Gyroscope Led Control With Arduino




Posted in TechnologyArduino

Introduction: Gyroscope Led Control With Arduino

About: I'm an electronics enthusiast, passionate about science, and programming. I am a web developer but i like the challenges involved with building things from scratch.

In this project i will show you how to build a simple 4 led tilt dimmer with a gyroscope and an arduino uno. There are 4 leds arranged in a "+" shape and they will light up more as you tilt the breadboard.

This won't involve any soldering, just basic breadboard assembly and basic arduino programming.

Step 1: Materials:

1) An Arduino Uno board and a USB cable. You can use a different board if you like but keep in mind that different boards have different pin configs, for example if you use an Arduino Mega the SDA and SCL pins are 20 and 21.

2) 4 leds, the leds should be identical , the color doesn't matter it's up to you :)

3) 4 identical resistors anywhere between 100 ohms and 1 K ohm, i recommend around 200

4) a breadboard

5) dupont wires

6) MPU-6050 gyro

7) U-shape jumper cables (optional). I've used these jumper cables because they look better on the breadboard, and the leds are more visible this way. You can find a box of 140 on ebay at about 4$. If you don't have these cables you can replace them with dupont wires.

Step 2: Assembly

1) Begin by placing the 4 leds on the breadboard in a "+" shape. The long pins of the leds are positive. I've placed the positive pins for the top and bottom leds on the right, and for the left and right leds below (see on the first picture.

2) Insert the four resistors in the breadboard.

3) Place the MPU6050 like in the picture

4) Insert the wires. The leds ground pins will go directly to the ground. The positive pins will go through a resistor into the arduino pins: pin 3 through a resistor to the front led, pin 5 through a resistor to the bottom led, and similar with pin 6 right led, pin 9 left led

The MPU6050 must be connected to ground and 5V+, after that connect SDA to A4 (analog 4), SCL to A5

I've also attached an fritzig schematic, if you want to make sure the connections are correct.

Step 3: The Code

   You will need two external libs I2CDev and MPU6050, i've attached them here, and i've posted below the source of the code. I've not written those libs it's not my merit :)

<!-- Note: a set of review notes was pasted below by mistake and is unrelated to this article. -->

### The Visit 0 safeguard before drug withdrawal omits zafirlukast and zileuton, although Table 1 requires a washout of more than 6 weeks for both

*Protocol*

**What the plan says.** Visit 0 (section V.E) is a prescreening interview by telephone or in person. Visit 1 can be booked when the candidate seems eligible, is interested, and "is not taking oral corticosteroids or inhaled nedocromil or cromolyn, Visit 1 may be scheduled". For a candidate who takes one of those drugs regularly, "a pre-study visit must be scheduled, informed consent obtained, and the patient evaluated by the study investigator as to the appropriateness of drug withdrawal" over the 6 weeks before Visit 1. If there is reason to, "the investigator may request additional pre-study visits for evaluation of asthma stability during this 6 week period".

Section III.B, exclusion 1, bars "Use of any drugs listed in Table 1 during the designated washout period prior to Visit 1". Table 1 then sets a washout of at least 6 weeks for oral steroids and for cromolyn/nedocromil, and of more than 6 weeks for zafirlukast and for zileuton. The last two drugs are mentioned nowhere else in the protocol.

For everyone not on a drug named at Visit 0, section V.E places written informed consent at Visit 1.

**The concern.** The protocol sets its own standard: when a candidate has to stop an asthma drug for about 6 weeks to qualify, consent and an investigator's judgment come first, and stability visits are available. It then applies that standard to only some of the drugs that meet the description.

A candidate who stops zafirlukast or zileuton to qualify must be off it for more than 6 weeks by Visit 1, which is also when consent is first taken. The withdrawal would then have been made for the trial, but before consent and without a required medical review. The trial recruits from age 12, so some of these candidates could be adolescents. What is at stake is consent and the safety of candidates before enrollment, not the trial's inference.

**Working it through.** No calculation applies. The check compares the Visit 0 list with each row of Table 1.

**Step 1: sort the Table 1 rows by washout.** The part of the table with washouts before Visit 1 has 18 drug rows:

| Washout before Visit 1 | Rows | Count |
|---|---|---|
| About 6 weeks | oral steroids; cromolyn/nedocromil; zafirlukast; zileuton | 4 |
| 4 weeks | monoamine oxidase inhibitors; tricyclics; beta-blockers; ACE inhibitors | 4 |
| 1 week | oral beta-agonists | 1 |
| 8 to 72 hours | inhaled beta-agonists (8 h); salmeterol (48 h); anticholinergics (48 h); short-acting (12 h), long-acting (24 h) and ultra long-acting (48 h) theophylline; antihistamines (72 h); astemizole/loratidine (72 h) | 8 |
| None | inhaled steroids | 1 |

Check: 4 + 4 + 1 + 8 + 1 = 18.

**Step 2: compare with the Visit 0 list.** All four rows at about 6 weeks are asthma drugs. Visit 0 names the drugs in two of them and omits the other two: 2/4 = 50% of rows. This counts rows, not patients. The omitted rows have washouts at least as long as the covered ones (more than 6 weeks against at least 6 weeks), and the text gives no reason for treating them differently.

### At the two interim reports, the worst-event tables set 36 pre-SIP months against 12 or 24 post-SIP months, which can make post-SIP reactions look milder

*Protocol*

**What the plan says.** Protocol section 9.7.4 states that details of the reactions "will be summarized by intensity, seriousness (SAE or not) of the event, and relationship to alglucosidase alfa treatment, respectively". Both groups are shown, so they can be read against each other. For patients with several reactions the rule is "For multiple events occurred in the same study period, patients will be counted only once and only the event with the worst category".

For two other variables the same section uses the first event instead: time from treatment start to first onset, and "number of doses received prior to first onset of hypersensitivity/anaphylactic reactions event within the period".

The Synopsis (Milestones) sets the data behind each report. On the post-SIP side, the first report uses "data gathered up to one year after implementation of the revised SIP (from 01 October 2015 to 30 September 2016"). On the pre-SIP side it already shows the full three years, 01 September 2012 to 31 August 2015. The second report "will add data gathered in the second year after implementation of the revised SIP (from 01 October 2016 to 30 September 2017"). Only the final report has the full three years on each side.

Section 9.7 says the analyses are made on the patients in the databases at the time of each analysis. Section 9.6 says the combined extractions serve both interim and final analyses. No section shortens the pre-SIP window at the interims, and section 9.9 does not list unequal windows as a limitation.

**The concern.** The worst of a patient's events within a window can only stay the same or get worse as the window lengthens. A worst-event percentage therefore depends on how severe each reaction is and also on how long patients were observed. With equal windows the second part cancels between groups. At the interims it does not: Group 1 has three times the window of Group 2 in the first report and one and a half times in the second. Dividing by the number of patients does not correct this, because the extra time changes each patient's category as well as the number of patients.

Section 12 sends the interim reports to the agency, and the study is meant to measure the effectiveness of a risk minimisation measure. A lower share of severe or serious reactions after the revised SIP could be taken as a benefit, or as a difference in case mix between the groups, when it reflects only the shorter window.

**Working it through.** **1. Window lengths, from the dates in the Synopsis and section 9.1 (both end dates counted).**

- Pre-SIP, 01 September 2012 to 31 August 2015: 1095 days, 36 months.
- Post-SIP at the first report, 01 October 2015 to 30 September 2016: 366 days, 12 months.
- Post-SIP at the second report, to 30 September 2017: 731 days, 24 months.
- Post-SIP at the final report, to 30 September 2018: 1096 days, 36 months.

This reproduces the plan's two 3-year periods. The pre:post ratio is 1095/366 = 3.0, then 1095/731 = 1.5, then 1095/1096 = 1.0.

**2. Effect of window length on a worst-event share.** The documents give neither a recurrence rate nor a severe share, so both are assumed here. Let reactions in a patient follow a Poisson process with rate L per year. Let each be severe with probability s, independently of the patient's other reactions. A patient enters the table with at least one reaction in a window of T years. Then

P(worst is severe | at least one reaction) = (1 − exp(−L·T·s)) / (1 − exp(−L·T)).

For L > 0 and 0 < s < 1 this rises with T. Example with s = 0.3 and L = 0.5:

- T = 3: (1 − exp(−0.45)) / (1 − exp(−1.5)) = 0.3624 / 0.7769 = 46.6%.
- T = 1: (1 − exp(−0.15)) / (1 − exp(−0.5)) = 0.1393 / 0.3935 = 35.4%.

If you don't know how to install a library check this instructable:

Then copy paste or download my library and give it a try.

* I2CDev library source:

Step 4: Improvements and Different Uses of the Gyro

This is the simplest project i've done with MPU6050, i can think of many derivatives from this idea:

- adding two or more leds for each direction, so the steeper the angel, the more leds will light up

- making a wearable that will warn you with a sound that you don't have a correct upright position

Those ugly conditions i think can be improved with some math (replace if's with some equations).

As a BONUS :) i've made a youtube video with another version of the project, i've added 3 leds for up, e for down, 2 for left and two for right.

If you want to check the video click here. I've also attached a picture of the breadboard above.

For those who are interested the code go here, and replace this line


---------- with -----------


The new led pinout is: front leds: 3,12,11, bottom leds: 5,6,7, left leds: 10, 4, right leds: 6, 9

In my other tutorial i've shown how the gyroscope can be used toflip the display on the computer when the display is physically rotated. The instructable is here.

If you liked the youtube videos, you can get more by subscribing to my channel here

Step 5: A Recent Add-on to This Tutorial, a Neopixel Ring Driven by a Gyroscope

You can find the code here if you're interested about that.



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Hi my friend,

My project is that assemble the gyro and arduino to bicycle helmet. When I assemble it ,i will solve my right and left signal problem. When i rotate my head 15 agree to left , the led will open. So, drivers will be understood what direction i will go.

Thank you for sharing the code . It help me so much to do my project. However, I struggle with a possibility of giving wrong decision. It means that when i want to turn right but i rotate my head15 degree to left. After that I understand my decision wrong and I changed my brain right but i wait the time to signal close for left.

How can I change your code according to my project. At the below , You can see my updated code


* Simple implementation false


* means that for pitch/yaw there only be

* a single led for each direction. The led will get more bright

* as the direction increases


* Simple implementation true

* means that for pitch/yaw there will be multiple led's that light up one by one


* The accelerometer/gyro is a MPU6050, it should be wired to the SDA and SCL pins



const int frontLed = 3;

const int bottomLed = 5;

const int rightLed = 6;

const int leftLed = 9;

long int lastPrintTime;

typedef struct


byte pin;

byte positionInsideGroup;

char thePosition; // Left, Right, Up, Down

byte minAngle;

byte maxAngle;

} ledConfig;

ledConfig leds[] = {

{3, 1, 'u', 5,15},

{12, 2, 'u', 16, 30},

{11, 3, 'u', 5, 15},

{5, 1, 'd', 5, 15},

{6, 2, 'd', 16, 30},

{7, 3, 'd', 31, 45},

{8 , 1, 'r', 5, 23},

{9, 2, 'r', 24, 45},

{10, 1, 'l', 5, 23},

{4, 2, 'l', 24, 45},


#include "I2Cdev.h"

#include "MPU6050_6Axis_MotionApps20.h"


#include "Wire.h"


MPU6050 mpu;

bool dmpReady = false; // set true if DMP init was successful

uint8_t mpuIntStatus; // holds actual interrupt status byte from MPU

uint8_t devStatus; // return status after each device operation (0 = success, !0 = error)

uint16_t packetSize; // expected DMP packet size (default is 42 bytes)

uint16_t fifoCount; // count of all bytes currently in FIFO

uint8_t fifoBuffer[64]; // FIFO storage buffer

// orientation/motion vars

Quaternion q; // [w, x, y, z] quaternion container

VectorInt16 aa; // [x, y, z] accel sensor measurements

VectorInt16 aaReal; // [x, y, z] gravity-free accel sensor measurements

VectorInt16 aaWorld; // [x, y, z] world-frame accel sensor measurements

VectorFloat gravity; // [x, y, z] gravity vector

float euler[3]; // [psi, theta, phi] Euler angle container

float ypr[3]; // [yaw, pitch, roll] yaw/pitch/roll container and gravity vector